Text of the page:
Atlanta Real Food is run by the Atlanta area chapter leaders of The Weston A. Price Foundation. Here you will find the latest news from local farmers, get information on how to properly prepare real foods, and stay up to date on local events.
SEE WHAT WE ARE COOKING TODAY
Monday, May 22, 2017
Carlton Farms Newsletter 5-22-17
Egg Sale!!! 1 week only.
1276 Cartersville Hwy
Rockmart, GA 30153
Chad (products/deliveries) - 770-655-1503
Brad (Tours/Field-trips) - 770-546-5179
REMINDER: Order deadline is Noon the day before we deliver:
Egg Sale!! This spring our chickens have been working overtime. The moderate temperatures of the spring, long daylight hours, and fresh green grass have resulted in an abundance of eggs. As a Carlton Farms customer, you get to enjoy the fruit of their labor. For this week only we are rolling prices back to 2007 levels. Eggs will be $5 per dozen this week only. I do anticipate a decrease in production as the heat of summer starts to mount, so stock up now. Spring eggs are excellent quality, and now an excellent price.
We have a full selection of beef and pork online and ready to be ordered. As usual our Raw milk for pets and free range eggs are in good supply.
Memorial Day: With Memorial Day upon us, it's time to start preparing the menu. We have several items that would be great for your cookout with family or friends. The possibilities are endless, but here are a few suggestions.
Slow Cook, or Smoke:
Beef Short Ribs
Boneless Pork Loin
Steaks (Filet, Ribeye, Sirloin, NYS)
Vegetable Shares are now available. Getting signed up for your weekly or biweekly share is as simple as placing a share in your basket. This year there is no prepayment requirement for the season. Simply select if you'd like to receive your share weekly or biweekly. We will add a share to your order accordingly, and you will be billed as you receive your share. If you need to travel, there is a hold function that allows you to put your share on hold while you are out of town. End your share, or change your frequency as you wish, you are under no obligation. We look forward to bringing you the finest local and organic produce our area has to offer. Visit the new Carlton Farms website to order. You will find the Vegetable Share right on the homepage under featured products.
FarmFan: Get Text Message Reminders and Receive Rewards.
As one of our Farmfans you are able to receive text message reminders, both to place your order and to come pick-up your order. You will also have the ability to check-in when you pick-up. As you accumulate check-ins you will earn rewards such as Grocery Bags, T-shirts, Discounts.
During spring we are likely to find eggs in the strangest places. This is a flower pot right beside my front door, only steps from the kitchen.
If you have been a Carlton Farms customer for a while, you are aware that sometimes we have a shortage of milk or eggs, and sometimes we have an abundance. Let me use this space to help you understand what causes these peaks and valleys.
Our laying hens follow a pretty consistent pattern. Interestingly, it is mostly based on photoperiod. Photoperiod simply means the length of daylight in each day. As the days start to get long in the springtime, the hens start laying eggs as regular as clockwork. Of course this coincides with moderate temperatures and plentiful forage and bugs available. Most importantly there is a natural correlation also to the best time of year for chickens to be raising baby chicks. It wouldn't make sense for them to lay lots of eggs in the winter, when it would be devastatingly difficult on a newly hatched baby chick. It makes perfect sense for them to lay lots of eggs in the mild springtime when food is plentiful for a baby chick. Knowing this gives us a deeper understanding of what it means to eat seasonally, the way the natural world provides food. Eating seasonally goes farther that the vegetable harvest. As livestock farmers that work with nature, we have seasonality too.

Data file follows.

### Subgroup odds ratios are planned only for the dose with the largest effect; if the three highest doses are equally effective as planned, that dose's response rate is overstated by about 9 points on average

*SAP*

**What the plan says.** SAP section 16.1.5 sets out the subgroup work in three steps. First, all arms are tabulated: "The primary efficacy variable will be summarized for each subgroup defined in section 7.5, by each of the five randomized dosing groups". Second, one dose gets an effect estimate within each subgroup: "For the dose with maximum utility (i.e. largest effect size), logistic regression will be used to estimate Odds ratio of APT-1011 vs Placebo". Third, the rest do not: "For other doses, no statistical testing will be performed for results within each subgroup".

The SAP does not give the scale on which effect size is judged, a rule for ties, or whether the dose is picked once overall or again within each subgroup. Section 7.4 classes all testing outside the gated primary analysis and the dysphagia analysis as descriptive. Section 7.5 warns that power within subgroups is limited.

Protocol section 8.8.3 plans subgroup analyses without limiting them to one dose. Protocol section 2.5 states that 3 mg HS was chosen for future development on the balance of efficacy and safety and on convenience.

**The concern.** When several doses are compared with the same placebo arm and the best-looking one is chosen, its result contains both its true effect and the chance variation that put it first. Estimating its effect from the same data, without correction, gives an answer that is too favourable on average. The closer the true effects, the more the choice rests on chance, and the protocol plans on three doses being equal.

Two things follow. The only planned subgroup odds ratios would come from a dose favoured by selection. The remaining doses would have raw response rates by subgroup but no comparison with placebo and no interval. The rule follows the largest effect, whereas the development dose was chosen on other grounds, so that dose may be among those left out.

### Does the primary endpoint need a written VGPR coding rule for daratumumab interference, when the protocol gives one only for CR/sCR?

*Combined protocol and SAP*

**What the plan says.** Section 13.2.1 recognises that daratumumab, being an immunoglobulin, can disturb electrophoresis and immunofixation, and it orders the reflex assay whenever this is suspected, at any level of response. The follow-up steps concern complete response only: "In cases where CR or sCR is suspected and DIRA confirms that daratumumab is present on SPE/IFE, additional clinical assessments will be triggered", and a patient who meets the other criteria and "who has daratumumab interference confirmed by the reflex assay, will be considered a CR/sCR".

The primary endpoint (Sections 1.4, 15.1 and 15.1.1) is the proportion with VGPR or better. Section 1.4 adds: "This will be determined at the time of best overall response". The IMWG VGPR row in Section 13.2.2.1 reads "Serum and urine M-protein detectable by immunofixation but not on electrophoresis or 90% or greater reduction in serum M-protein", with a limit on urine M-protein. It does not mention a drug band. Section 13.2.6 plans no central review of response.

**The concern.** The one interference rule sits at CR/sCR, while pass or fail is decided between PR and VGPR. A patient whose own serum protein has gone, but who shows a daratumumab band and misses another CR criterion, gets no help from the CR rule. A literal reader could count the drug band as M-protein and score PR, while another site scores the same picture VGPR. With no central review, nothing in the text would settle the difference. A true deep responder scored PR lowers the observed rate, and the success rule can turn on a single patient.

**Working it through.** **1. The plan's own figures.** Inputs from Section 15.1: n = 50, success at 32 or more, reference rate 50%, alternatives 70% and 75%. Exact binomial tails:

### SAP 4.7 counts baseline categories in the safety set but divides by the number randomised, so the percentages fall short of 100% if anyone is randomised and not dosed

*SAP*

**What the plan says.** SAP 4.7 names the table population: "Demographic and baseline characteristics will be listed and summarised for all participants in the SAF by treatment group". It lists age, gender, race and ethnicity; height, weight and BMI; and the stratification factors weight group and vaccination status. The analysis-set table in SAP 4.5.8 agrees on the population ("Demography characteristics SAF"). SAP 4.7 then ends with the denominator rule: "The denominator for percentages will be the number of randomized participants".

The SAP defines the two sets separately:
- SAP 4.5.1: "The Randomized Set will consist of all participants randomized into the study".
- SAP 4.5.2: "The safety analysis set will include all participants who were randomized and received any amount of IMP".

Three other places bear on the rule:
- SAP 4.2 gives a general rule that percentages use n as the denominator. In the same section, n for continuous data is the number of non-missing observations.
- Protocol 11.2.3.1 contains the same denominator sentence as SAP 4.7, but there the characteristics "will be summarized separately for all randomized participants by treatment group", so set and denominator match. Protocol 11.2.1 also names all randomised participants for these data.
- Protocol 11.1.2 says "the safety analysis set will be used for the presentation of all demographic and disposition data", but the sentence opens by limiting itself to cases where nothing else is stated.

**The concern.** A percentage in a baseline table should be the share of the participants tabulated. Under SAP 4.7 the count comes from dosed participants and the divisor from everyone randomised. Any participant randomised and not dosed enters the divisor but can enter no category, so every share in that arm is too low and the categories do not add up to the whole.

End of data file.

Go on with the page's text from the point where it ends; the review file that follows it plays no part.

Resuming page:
As for the milk, there are many moving parts to the dairy business. Time of year is important. The dead of winter is a challenge due to temperatures and no lush grass. The heat of summer is also a challenge due to temperature and also very little lush grass. We are having pretty good luck evening out the milk production with the use of our fresh grown fodder that I have written about in this space before. Unfortunately there's not much we can do about the extreme temperature swings here in Georgia. Another factor that affects milk production is the lactation curve. Each cow starts producing milk after having a baby. The milk production is pretty high as soon as the calf is born, but then peaks a little higher in about 100 days. Production then tapers downward over the next few months. Most cows produce milk for around 300 days during each lactation. After the lactation ends, they get a break for a few months, called the "dry period". During this dry period, the cows aren't asked to do anything, just rest and get ready for the next lactation. Why does the lactation curve cause problems in managing milk production throughout the year? It's because cows have babies all throughout the year. We milk about 50 cows, so for a moment just imagine overlaying 50 different lactation curves over the top of each other. The aggregation of all those lactation curves represents your daily milk production.
Dairy Cow Lactation Curve
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